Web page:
The Lives of Others Florian Henckel von Donnersmarck

The Lives of Others Florian Henckel von Donnersmarck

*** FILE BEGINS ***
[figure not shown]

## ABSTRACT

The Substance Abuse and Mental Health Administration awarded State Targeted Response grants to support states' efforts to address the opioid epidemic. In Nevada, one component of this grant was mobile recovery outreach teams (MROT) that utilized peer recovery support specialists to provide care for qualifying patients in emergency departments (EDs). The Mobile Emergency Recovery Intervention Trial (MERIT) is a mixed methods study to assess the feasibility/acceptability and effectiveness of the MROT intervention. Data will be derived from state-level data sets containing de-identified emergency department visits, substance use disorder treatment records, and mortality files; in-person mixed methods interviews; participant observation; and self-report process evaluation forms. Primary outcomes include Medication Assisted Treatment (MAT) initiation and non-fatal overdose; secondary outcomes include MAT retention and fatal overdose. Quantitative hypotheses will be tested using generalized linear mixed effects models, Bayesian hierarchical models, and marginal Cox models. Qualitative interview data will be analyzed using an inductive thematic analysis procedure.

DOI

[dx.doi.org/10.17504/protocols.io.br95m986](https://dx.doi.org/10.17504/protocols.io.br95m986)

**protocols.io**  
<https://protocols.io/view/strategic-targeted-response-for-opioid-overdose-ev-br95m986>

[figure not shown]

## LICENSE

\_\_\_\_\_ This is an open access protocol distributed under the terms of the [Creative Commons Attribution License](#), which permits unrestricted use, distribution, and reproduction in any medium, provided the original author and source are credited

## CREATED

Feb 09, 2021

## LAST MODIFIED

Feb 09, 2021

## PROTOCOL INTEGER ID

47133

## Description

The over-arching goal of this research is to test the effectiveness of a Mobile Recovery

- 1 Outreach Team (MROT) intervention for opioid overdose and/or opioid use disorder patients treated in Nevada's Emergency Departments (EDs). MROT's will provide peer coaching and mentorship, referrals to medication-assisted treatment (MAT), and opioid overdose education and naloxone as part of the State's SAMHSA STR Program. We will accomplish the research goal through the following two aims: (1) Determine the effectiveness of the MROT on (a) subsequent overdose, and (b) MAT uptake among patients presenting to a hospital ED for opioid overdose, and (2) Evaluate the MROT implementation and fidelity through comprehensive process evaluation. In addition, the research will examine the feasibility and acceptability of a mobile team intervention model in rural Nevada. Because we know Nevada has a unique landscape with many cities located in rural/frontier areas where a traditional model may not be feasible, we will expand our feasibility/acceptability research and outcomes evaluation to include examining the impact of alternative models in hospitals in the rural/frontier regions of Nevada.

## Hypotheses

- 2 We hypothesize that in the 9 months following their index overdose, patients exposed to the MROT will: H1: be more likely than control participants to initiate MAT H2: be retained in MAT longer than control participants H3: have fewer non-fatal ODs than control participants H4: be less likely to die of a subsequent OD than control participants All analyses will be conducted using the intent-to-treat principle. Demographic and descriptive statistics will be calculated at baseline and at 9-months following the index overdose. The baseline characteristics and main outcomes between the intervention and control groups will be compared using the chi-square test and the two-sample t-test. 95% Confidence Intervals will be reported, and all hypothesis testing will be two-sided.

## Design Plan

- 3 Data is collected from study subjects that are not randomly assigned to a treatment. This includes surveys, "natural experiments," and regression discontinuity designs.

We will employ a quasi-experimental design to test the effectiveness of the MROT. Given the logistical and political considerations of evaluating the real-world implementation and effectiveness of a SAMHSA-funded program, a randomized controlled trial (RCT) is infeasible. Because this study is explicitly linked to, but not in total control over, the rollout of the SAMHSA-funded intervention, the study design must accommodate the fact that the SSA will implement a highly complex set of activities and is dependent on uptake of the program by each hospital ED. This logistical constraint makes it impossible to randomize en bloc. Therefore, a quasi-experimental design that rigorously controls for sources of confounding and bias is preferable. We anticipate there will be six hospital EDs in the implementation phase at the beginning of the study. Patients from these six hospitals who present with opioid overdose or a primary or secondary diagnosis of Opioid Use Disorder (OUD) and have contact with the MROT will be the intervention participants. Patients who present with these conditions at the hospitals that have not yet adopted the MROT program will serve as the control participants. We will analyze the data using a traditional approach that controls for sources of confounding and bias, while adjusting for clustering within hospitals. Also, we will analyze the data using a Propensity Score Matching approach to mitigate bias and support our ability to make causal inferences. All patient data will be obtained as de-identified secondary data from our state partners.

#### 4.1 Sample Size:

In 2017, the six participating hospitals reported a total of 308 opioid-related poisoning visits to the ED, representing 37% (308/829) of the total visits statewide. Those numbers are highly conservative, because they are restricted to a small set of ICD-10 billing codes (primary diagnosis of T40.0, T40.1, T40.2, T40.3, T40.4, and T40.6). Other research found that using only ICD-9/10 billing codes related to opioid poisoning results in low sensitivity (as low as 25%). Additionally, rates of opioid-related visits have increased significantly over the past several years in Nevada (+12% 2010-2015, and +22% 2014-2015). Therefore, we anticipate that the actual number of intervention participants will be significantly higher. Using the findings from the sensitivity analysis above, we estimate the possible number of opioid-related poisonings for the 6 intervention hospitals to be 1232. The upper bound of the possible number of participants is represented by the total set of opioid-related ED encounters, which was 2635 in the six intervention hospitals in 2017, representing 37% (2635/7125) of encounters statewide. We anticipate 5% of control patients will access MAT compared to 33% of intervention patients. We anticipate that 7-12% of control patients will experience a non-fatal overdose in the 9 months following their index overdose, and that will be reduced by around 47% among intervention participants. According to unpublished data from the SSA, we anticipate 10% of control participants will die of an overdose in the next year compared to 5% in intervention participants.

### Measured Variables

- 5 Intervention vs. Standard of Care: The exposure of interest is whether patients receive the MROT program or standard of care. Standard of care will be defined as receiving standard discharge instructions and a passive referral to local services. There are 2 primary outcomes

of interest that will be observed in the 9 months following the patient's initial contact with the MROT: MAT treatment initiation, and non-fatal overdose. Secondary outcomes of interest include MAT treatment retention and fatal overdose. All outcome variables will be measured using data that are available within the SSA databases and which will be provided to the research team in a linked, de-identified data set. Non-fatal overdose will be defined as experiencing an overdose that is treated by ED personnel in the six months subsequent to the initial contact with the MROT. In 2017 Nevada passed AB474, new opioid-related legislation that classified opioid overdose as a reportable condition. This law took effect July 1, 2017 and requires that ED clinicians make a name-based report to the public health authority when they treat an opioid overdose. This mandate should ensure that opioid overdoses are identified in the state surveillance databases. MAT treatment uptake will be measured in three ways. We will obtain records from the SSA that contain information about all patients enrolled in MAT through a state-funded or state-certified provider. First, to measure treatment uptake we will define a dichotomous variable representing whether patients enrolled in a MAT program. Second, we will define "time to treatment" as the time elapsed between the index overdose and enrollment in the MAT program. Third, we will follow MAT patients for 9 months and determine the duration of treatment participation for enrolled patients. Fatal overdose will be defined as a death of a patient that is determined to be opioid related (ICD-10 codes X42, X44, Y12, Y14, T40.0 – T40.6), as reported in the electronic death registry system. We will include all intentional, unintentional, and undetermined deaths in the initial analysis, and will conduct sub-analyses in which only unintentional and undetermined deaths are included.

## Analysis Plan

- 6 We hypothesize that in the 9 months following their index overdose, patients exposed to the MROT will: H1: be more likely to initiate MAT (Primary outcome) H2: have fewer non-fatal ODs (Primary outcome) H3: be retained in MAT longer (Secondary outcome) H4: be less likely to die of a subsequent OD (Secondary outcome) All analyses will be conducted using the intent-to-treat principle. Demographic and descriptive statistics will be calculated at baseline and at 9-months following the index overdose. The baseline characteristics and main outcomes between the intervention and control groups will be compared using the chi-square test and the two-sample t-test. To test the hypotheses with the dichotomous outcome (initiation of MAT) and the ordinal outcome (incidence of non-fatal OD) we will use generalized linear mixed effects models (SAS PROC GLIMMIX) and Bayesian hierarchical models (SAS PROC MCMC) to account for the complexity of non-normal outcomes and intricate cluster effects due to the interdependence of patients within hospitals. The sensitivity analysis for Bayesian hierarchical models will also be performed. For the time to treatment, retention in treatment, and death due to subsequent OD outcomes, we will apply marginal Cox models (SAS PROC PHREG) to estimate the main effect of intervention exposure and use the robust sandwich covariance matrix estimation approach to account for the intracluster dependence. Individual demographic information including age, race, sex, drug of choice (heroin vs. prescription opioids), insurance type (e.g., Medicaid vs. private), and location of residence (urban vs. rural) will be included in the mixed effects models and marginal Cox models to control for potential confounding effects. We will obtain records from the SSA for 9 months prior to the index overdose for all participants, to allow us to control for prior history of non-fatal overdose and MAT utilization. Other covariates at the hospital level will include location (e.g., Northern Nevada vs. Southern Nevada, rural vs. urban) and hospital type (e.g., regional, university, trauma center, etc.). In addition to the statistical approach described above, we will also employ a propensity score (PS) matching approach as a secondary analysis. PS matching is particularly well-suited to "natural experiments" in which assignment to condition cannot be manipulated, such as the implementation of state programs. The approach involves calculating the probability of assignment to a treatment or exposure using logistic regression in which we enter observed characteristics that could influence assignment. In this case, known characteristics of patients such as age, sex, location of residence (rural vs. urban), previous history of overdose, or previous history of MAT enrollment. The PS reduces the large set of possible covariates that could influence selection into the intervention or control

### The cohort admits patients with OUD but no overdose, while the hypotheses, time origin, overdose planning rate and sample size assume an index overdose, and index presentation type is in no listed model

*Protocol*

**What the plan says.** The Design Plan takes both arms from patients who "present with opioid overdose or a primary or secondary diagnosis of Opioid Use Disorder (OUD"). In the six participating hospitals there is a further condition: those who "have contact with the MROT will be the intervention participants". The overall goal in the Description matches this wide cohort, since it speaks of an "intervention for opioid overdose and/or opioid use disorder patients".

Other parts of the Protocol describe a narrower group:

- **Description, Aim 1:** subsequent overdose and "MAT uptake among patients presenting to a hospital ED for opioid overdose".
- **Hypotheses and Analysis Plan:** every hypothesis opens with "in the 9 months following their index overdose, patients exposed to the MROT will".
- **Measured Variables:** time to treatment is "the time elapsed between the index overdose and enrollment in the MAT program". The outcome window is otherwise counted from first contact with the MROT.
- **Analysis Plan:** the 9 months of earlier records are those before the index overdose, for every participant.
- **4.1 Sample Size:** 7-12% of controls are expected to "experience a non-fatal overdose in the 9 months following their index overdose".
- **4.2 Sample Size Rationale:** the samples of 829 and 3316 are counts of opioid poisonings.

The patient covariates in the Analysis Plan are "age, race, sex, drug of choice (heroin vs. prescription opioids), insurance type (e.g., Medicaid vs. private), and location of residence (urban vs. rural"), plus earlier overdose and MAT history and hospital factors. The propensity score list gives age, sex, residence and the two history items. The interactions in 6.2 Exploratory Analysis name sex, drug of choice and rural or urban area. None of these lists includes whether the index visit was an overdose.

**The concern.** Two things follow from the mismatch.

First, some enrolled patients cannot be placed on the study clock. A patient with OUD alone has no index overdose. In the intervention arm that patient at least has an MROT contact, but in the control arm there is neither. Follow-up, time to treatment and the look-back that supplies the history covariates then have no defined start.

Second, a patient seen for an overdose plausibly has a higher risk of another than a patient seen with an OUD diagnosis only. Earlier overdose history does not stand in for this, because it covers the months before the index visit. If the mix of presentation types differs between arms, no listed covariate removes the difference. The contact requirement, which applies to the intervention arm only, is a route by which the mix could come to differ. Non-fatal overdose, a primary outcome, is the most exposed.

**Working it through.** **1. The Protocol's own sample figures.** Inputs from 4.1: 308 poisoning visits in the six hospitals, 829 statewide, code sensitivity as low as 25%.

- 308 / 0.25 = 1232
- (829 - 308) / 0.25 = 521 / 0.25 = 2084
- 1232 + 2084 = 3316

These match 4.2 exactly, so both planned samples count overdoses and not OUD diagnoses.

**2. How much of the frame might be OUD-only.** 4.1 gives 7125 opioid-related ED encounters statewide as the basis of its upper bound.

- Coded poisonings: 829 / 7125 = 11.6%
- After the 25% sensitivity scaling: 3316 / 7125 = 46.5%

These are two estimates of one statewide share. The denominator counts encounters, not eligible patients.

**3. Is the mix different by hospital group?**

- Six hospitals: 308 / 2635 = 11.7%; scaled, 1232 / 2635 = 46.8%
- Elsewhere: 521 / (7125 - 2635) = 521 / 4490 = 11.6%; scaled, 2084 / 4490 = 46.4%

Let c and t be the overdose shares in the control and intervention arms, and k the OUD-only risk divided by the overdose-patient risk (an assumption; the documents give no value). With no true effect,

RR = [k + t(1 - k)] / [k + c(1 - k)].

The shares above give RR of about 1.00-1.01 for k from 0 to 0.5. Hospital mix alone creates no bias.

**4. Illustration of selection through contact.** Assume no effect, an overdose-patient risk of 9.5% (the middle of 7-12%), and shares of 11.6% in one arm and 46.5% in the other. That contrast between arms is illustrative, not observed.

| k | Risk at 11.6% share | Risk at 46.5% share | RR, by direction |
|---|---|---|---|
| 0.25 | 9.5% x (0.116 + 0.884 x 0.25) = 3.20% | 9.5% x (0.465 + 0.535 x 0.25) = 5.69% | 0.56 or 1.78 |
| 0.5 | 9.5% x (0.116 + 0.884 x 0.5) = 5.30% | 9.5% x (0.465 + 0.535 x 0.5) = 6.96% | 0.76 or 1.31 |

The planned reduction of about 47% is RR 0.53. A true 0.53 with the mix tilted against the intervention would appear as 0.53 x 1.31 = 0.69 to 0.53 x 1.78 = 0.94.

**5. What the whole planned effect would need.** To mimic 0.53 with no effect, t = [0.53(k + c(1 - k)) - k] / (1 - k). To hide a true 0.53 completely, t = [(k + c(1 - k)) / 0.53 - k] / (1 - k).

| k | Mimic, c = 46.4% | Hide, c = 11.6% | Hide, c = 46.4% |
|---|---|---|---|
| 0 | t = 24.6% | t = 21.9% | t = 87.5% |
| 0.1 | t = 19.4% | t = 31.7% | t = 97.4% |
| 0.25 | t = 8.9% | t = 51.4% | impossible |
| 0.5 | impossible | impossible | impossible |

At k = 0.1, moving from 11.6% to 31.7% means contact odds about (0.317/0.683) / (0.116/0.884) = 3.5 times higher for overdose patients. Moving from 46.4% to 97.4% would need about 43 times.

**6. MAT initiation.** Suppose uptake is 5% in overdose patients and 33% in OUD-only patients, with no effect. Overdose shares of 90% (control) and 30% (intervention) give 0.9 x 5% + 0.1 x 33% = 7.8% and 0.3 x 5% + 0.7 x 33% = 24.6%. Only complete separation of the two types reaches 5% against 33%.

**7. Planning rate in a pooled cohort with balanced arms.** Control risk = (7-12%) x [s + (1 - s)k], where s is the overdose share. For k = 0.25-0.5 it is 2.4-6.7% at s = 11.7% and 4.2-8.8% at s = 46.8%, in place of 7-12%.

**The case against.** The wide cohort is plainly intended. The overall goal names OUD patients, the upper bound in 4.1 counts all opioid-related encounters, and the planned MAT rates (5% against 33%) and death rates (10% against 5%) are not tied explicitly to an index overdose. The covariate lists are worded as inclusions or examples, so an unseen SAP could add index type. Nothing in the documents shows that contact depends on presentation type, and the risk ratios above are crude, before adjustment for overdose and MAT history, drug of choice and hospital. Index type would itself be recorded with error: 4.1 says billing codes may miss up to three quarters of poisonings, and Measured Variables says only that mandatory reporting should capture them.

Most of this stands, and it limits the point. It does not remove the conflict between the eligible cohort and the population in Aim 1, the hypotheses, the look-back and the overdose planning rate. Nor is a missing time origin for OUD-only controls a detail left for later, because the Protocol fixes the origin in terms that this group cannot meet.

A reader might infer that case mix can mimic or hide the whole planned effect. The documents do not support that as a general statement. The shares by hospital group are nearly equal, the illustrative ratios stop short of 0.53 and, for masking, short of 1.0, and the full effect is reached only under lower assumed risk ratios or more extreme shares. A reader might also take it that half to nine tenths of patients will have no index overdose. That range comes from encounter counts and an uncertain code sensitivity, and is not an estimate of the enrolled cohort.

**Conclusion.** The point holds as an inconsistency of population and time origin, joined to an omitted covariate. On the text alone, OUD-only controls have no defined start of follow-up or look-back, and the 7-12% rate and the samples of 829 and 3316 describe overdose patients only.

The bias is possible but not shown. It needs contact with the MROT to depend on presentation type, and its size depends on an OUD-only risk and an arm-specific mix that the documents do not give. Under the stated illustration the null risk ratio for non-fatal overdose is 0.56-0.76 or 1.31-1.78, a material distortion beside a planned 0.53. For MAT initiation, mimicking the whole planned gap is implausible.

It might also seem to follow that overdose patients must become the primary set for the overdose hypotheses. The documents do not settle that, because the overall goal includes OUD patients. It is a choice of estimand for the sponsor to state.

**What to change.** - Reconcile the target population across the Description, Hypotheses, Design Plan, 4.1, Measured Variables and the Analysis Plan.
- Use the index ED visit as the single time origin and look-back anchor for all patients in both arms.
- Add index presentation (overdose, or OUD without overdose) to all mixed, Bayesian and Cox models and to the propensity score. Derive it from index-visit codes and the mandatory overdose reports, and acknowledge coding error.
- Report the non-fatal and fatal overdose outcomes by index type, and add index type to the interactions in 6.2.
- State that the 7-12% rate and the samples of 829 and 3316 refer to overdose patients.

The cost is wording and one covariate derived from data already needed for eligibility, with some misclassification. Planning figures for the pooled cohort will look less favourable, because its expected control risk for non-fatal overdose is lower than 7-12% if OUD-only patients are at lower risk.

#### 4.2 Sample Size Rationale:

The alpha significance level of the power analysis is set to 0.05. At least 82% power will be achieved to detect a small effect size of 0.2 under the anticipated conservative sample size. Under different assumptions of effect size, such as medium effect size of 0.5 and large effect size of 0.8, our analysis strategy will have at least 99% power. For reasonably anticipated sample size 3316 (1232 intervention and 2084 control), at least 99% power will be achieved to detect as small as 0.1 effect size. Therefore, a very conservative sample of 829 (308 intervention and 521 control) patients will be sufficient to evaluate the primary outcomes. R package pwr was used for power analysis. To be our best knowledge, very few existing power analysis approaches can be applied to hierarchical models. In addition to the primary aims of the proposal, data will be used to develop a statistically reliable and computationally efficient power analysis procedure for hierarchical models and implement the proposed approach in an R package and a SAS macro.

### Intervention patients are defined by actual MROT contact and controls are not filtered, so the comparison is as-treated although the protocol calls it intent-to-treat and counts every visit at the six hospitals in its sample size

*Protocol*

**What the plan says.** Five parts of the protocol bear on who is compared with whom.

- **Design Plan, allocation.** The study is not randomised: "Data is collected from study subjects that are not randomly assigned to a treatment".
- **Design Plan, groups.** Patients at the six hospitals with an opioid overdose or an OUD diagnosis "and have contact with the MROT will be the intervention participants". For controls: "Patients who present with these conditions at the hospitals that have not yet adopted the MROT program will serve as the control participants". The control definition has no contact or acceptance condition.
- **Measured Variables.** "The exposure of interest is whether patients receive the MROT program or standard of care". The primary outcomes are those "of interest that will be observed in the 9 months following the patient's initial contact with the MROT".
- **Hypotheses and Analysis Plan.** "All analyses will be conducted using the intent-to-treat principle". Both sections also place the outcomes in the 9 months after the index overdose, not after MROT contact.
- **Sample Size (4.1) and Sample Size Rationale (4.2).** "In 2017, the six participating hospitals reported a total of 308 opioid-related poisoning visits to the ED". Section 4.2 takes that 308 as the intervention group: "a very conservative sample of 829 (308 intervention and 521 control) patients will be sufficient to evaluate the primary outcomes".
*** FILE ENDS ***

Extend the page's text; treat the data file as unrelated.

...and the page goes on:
Change comes slowly to humans, as it does to the protagonist in von Donnersmarck’s remarkable Oscar-winning film The Lives of Others, which looks at a secret policeman in the Eastern bloc German Democratic Republic in the ’80s who rediscovers his humanity as he discovers art for the first time. Ulrich Mühe is loyal Stasi (secret police) agent Gerd Wiesler, charged with monitoring playwright Georg Dreyman (Sebastian Koch), who hasn’t done anything wrong - his work is admirably pro-Socialist - but the State is keeping tabs just in case. When Wiesler realises that a ranking Party official has the hots for Dreyman’s girlfriend, he suspects that the State to which he has been fiercely loyal may not be impervious to corruption after all. Through wiretaps and interrogations, Wiesler comes to admire the artist and his world, which slowly thaws a long-dormant part of his soul. Through every detail of look and sound, writer/director von Donnersmarck puts his stamp on this incredible, compelling film. Though unintentionally, the cast is filled with East German actors (including Mühe, who showed the director his own Stasi police file), which lends an even further air of authenticity. But this is no 1984, no V For Vendetta - though certainly a condemnation of the system it portrays, it’s more interested in human culture versus grand ideas than becoming a film version of a political dissertation. Von Donnersmarck proves himself eloquent in several languages on the DVD; a German "making of” outlines details, like the original Eastern bloc spy machinery they used, while an English interview demonstrates von Donnersmarck’s commitment and time invested, including months interviewing both Stasi agents and Eastern bloc artists. He shows a remarkable depth of understanding - of film, of politics and of ideas ⎯ in an English commentary as well. It’s a remarkable film that would suffer a terrible disservice if only seen as "foreign,” "political” or "arty” filmmaking - it’s humanism in art at a very high level. Plus: deleted scenes. (Sony)